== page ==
The Prunus Persica, or peach tree, is a plant of the Rosaceae family. Its fruits are the peaches, juicy drupes that are characterized by a yellow, red or brown skin, with or hairless. Among the different varieties of peaches that can be found on the market we find nectarines, which are peaches with smooth skin without hair and whose harvesting period goes from June to the end of September. Today we are talking about this type of peach, trying to understand its properties on the basis of scientific studies.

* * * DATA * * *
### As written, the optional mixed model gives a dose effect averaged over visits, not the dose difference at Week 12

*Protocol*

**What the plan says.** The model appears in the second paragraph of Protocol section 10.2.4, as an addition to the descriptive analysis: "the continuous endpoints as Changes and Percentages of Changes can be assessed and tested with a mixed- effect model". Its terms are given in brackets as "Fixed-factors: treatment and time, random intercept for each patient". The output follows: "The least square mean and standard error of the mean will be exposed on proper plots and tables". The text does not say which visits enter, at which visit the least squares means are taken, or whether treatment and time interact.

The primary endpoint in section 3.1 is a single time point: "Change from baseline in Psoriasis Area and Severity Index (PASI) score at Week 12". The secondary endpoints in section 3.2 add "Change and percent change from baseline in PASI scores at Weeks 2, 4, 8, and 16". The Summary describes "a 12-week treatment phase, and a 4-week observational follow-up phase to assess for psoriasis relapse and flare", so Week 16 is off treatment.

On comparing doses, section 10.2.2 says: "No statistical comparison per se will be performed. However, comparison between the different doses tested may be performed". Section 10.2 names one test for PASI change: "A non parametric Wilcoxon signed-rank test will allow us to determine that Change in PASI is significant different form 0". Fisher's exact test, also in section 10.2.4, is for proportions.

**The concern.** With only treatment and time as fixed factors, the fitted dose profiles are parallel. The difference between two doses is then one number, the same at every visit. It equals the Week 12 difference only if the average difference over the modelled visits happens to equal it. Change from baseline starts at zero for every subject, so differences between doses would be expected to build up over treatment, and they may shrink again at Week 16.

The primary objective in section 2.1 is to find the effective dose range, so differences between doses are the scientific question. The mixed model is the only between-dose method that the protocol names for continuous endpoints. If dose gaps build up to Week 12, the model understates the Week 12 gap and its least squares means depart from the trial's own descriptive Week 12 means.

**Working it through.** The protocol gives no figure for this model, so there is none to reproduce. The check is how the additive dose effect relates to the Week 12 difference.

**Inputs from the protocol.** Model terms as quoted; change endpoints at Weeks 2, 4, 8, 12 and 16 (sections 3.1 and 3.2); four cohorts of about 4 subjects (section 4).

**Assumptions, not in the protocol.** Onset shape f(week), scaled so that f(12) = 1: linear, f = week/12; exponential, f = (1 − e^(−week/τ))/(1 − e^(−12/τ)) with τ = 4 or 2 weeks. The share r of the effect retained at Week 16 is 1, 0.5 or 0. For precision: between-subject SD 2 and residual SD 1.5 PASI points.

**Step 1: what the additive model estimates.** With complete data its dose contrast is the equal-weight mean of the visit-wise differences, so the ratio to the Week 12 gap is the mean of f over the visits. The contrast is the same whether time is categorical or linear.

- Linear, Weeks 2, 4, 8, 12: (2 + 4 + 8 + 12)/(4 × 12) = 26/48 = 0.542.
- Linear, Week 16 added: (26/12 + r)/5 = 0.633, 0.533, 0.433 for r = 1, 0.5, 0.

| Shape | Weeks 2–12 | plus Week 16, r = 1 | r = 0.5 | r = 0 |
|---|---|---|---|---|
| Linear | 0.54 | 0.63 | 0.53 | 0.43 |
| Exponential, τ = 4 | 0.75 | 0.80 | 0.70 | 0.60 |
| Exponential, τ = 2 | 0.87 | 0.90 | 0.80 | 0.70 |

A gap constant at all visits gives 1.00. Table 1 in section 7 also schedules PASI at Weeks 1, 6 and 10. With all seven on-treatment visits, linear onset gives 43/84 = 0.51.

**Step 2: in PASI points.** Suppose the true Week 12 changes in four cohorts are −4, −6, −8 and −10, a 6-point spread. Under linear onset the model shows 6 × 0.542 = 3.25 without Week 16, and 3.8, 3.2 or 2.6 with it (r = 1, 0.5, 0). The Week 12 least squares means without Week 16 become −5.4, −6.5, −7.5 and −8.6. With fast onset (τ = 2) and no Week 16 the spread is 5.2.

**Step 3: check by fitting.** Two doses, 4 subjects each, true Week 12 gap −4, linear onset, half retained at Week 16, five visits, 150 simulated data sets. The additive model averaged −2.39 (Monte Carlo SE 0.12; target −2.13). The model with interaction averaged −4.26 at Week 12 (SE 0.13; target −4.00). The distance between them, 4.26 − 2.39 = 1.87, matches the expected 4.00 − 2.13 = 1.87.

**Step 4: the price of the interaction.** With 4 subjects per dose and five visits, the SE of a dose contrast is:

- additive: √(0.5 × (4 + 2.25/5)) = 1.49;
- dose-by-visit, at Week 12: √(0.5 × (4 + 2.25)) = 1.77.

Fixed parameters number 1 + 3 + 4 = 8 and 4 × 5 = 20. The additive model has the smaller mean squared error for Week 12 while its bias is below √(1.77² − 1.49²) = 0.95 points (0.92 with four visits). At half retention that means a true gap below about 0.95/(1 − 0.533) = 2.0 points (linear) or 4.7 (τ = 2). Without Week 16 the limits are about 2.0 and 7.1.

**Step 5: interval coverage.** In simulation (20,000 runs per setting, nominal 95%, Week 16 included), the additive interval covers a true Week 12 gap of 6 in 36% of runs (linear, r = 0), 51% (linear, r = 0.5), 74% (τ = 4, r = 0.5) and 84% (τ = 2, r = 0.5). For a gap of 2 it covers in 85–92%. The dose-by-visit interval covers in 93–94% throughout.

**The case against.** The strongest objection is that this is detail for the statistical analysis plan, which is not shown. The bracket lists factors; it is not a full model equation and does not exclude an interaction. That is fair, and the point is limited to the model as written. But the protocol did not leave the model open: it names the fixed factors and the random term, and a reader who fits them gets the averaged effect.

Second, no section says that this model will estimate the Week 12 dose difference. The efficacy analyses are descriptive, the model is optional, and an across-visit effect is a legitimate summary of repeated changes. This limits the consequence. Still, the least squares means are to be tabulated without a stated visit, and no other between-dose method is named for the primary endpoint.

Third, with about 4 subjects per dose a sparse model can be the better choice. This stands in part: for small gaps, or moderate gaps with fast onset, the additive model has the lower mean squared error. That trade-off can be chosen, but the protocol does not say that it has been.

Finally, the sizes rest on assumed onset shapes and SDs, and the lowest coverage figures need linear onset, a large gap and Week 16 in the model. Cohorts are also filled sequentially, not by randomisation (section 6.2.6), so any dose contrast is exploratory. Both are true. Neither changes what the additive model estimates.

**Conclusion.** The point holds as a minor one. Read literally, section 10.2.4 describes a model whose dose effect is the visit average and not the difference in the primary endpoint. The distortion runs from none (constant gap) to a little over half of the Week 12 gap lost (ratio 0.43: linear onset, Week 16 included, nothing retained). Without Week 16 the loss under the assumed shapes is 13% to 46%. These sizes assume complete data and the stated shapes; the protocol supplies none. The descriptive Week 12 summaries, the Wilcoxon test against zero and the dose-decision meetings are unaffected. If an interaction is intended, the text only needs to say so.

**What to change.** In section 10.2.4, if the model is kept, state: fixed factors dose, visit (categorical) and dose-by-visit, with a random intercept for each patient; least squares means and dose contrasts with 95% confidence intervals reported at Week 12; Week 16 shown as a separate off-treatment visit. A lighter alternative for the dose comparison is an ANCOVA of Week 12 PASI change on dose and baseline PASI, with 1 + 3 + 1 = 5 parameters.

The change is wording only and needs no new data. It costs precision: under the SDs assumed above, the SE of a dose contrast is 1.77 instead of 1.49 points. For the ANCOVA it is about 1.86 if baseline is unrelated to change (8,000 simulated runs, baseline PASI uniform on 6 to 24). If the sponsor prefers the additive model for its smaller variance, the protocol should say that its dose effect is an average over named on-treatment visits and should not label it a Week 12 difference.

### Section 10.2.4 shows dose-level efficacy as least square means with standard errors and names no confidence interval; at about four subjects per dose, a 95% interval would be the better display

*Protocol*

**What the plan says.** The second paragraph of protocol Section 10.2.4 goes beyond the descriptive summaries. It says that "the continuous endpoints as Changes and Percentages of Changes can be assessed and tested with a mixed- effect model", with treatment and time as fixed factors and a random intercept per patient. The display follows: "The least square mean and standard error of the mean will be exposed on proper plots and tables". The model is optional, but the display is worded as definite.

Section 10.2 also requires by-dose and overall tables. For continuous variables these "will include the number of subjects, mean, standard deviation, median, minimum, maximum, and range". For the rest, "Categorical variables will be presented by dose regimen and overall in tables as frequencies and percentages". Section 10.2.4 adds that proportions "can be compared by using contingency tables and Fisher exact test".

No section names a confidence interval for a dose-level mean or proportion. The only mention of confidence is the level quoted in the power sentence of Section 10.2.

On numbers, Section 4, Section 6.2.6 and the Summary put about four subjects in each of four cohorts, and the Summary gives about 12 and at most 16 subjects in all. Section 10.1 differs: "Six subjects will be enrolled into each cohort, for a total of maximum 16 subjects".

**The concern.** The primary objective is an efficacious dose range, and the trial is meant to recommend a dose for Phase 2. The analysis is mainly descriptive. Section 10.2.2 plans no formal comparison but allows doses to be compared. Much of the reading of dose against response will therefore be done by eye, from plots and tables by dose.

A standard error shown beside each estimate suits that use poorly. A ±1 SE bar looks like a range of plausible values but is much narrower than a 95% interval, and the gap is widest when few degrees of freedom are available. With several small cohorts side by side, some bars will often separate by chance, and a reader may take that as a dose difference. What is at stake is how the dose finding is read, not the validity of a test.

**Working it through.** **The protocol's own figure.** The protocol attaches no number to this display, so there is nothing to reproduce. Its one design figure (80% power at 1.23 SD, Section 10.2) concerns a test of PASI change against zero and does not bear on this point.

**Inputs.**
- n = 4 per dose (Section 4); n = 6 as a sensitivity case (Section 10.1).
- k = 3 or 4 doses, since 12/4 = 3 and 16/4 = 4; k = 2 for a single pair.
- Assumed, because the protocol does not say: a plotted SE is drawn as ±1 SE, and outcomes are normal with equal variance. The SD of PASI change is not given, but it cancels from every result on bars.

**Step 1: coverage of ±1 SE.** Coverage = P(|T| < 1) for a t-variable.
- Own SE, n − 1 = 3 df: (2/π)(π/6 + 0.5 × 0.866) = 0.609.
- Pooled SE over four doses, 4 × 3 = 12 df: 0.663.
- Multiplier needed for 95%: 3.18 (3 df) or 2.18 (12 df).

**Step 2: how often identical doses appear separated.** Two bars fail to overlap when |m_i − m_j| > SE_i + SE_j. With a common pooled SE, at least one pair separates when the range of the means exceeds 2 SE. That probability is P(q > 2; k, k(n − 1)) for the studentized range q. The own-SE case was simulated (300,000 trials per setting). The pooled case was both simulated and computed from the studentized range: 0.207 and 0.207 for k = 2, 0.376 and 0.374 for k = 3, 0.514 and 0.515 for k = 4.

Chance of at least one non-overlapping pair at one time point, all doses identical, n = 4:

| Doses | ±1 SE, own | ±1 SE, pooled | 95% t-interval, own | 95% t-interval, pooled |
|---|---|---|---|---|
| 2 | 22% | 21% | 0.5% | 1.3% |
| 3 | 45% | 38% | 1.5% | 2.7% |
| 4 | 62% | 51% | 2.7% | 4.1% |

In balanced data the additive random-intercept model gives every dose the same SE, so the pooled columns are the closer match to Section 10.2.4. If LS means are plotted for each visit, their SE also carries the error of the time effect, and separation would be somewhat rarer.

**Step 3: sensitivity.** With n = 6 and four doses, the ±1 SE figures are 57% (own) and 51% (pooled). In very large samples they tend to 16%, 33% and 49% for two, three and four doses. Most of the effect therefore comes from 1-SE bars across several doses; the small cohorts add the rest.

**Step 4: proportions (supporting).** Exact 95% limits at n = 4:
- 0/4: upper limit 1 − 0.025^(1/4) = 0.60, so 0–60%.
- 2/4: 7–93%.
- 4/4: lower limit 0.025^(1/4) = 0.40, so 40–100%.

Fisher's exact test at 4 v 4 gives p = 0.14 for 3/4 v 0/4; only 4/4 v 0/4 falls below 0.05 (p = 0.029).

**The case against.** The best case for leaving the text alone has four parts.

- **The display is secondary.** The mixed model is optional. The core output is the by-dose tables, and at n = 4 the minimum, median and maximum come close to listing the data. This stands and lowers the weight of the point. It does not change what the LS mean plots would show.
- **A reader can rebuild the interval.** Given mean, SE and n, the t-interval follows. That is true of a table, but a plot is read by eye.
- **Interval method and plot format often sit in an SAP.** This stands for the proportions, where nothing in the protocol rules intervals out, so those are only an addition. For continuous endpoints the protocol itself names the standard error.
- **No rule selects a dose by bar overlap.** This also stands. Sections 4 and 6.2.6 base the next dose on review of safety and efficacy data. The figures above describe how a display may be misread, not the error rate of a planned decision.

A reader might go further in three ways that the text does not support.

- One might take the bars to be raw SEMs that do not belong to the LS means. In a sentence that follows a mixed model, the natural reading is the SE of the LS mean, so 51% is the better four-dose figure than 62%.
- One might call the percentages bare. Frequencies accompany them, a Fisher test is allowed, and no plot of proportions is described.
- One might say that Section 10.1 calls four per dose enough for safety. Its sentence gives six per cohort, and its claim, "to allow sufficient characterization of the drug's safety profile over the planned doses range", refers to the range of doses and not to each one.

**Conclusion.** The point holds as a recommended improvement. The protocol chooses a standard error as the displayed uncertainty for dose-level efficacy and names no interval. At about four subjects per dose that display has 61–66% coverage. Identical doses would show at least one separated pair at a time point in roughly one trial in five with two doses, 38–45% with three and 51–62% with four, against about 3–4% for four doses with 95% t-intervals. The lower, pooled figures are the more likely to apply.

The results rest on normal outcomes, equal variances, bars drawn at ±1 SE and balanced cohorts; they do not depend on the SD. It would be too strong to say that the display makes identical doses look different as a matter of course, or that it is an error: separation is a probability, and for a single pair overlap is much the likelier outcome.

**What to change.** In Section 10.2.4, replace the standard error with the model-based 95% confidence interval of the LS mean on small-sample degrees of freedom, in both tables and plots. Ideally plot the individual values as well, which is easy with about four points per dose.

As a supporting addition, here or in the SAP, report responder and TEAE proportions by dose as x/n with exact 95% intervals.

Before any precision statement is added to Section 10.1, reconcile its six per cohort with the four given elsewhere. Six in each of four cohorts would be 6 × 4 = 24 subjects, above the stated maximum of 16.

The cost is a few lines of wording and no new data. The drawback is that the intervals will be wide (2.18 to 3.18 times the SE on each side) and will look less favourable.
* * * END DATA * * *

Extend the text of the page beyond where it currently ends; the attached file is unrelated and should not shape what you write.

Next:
Nectarines are rich in fibers, but also in vitamin A, important for the health of the skin and eyes, and in vitamin C, which acts as an antioxidant, protects the immune system, fights infections and allergies and is also able to play a key role in several metabolic processes such as the conversion of cholesterol to bile acid and of tryptophan to serotonin, the feel-good hormone (Chambial et al, Indian J Clin Biochem, 2013). But nectarines also contain minerals such as calcium, iron, potassium, magnesium, phosphorus and copper (FDA Database). Not only that, nectarines also provide valuable flavonoids, which are antioxidant substances (Abidi et al, Int J Mol Sci, 2011). These substances are useful in counteracting the aging processes and free radical damage, as has been demonstrated by a study that observed the ability of nectarine extracts, corresponding to about 5 nectarines per day for a person, to repair DNA damage (Croteau et al, J Gerontol A Biol Sci Med Sci, 2010). Clearly, it is difficult to reach this amount within your daily diet, also because it is important to vary the type of fruit you eat during the day. However, the study is undoubtedly noteworthy as it allows us to understand the powerful action of a simple fruit like nectarines and how important it is to include it, albeit in a more moderate way, in our diet. Also because, as reported in another research (Boyd et al, Free Radic Biol Med, 2012), nectarines are capable, through their fight against free radical damage, of extending lifespan.